The Center for Social Justice at Seton Hall University School of Law, and New York Lawyers for the Public Interest, cited more than 800 cases of attempted or actual medical deportations in recent years -- including a 19-year-old girl who died shortly after being wheeled out of a hospital back entrance and transferred to Mexico; a car crash victim who died shortly after being left on the tarmac at an airport in Guatemala; and a young man with catastrophic brain injury who remains bed-ridden after being forcibly deported to his elderly mother's hilltop home in Guatemala.
"Medical deportations will likely increase as safety net hospitals, which provide the majority of care to undocumented and un- or underinsured patients, encounter tremendous financial pressure resulting from dramatic funding cutbacks under the Affordable Care Act," the report said.
The Affordable Care Act makes cuts to safety net hospitals because extending health insurance for about 30 million more people is expected to result in a decrease in U.S. citizens seeking emergency room care when ill and uninsured.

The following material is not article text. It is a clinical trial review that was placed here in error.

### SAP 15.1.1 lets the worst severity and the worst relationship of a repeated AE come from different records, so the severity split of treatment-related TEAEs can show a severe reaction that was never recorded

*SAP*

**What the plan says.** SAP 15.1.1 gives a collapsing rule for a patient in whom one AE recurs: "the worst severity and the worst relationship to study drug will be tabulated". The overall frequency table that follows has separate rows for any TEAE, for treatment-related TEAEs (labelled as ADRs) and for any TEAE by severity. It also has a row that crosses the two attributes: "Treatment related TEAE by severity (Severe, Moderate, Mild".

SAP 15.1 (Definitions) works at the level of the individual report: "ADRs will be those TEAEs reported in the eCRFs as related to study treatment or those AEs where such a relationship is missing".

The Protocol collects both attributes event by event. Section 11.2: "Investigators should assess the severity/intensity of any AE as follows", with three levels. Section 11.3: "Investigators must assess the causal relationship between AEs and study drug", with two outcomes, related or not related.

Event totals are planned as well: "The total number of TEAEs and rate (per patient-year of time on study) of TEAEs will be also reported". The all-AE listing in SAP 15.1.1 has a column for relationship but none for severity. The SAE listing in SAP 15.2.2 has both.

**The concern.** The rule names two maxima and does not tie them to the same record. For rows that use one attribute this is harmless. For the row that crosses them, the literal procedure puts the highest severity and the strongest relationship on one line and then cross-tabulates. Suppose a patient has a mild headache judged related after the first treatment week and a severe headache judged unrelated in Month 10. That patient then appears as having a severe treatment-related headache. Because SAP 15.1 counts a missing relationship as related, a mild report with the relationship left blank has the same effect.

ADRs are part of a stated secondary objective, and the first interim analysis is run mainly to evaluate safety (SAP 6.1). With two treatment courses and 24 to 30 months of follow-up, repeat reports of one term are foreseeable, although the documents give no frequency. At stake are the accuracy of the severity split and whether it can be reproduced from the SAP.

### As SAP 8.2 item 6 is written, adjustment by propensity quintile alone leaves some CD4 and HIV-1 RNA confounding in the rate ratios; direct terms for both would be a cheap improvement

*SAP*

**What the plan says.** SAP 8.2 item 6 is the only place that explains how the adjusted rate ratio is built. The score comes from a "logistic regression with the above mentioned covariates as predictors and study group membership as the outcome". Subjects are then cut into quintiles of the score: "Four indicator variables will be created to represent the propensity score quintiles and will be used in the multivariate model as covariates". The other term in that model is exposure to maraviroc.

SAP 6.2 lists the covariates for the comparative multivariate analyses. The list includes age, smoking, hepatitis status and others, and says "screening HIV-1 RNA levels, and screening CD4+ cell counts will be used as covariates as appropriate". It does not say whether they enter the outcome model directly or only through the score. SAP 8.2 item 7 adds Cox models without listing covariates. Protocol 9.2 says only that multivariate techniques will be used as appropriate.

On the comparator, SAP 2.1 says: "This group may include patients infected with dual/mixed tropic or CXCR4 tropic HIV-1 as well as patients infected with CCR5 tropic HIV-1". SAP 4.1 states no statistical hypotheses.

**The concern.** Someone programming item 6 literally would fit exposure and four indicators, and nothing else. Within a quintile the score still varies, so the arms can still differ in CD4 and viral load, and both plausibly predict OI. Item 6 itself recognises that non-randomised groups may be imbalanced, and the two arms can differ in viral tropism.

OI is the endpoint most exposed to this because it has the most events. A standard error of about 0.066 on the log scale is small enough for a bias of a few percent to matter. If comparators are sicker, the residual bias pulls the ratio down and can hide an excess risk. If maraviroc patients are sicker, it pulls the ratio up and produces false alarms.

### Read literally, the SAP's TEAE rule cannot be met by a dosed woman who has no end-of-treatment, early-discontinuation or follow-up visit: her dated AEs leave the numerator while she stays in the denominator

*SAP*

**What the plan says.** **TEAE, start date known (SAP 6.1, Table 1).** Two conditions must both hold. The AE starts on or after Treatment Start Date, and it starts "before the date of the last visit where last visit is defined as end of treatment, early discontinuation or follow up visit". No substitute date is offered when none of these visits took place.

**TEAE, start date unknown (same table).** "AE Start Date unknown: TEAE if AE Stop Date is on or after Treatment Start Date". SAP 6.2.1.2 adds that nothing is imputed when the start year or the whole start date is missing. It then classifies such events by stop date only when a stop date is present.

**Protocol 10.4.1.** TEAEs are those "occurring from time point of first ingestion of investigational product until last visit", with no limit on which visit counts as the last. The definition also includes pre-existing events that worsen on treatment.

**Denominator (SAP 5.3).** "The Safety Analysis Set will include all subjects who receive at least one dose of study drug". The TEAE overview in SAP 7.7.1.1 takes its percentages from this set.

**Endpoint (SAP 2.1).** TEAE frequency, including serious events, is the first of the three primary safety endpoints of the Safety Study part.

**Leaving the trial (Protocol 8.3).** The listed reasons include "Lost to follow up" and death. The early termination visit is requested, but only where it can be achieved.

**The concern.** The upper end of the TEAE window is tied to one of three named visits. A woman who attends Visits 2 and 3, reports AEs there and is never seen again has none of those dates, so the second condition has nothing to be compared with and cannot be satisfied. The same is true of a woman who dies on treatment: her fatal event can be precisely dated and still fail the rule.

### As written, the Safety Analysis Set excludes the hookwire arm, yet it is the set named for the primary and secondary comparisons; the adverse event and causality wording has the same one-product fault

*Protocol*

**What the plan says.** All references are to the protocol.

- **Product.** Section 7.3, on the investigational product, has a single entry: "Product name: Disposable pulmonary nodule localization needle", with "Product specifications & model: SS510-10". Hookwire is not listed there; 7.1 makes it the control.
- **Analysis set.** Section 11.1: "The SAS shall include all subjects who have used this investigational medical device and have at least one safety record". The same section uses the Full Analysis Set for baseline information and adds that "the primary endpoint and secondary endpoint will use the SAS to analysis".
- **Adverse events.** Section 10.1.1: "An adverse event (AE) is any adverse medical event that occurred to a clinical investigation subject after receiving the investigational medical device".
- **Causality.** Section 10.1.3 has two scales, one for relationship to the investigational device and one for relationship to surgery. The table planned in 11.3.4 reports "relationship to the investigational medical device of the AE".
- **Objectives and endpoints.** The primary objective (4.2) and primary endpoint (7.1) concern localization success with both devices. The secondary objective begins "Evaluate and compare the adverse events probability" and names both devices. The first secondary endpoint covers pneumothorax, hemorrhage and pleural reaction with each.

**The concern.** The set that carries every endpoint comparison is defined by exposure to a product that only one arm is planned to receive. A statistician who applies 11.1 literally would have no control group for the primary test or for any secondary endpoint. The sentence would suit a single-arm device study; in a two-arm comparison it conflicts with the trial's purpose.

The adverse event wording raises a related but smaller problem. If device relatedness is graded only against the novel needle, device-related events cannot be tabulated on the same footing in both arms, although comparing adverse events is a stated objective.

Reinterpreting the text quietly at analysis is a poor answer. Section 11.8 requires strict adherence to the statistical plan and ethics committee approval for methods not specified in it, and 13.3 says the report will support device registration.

The federal government has been paying these hospitals extra to care for the uninsured, but the payments are scheduled to be cut once healthcare reform is fully implemented.
"When immigrants are in need of ongoing medical care, they find themselves at the crossroads of two systems that are in dire need of reform -- healthcare and immigration law. Aside from emergency care, hospitals are not reimbursed by the government for providing ongoing treatment for uninsured immigrant patients," Lori A. Nessel, a professor at Seton Hall University School of Law and director of the School's Center for Social Justice, said in a statement. "Therefore, many hospitals are engaging in de facto deportations of immigrant patients without any governmental oversight or accountability. This type of situation is ripe for abuse."
CDC: Get your flu vaccine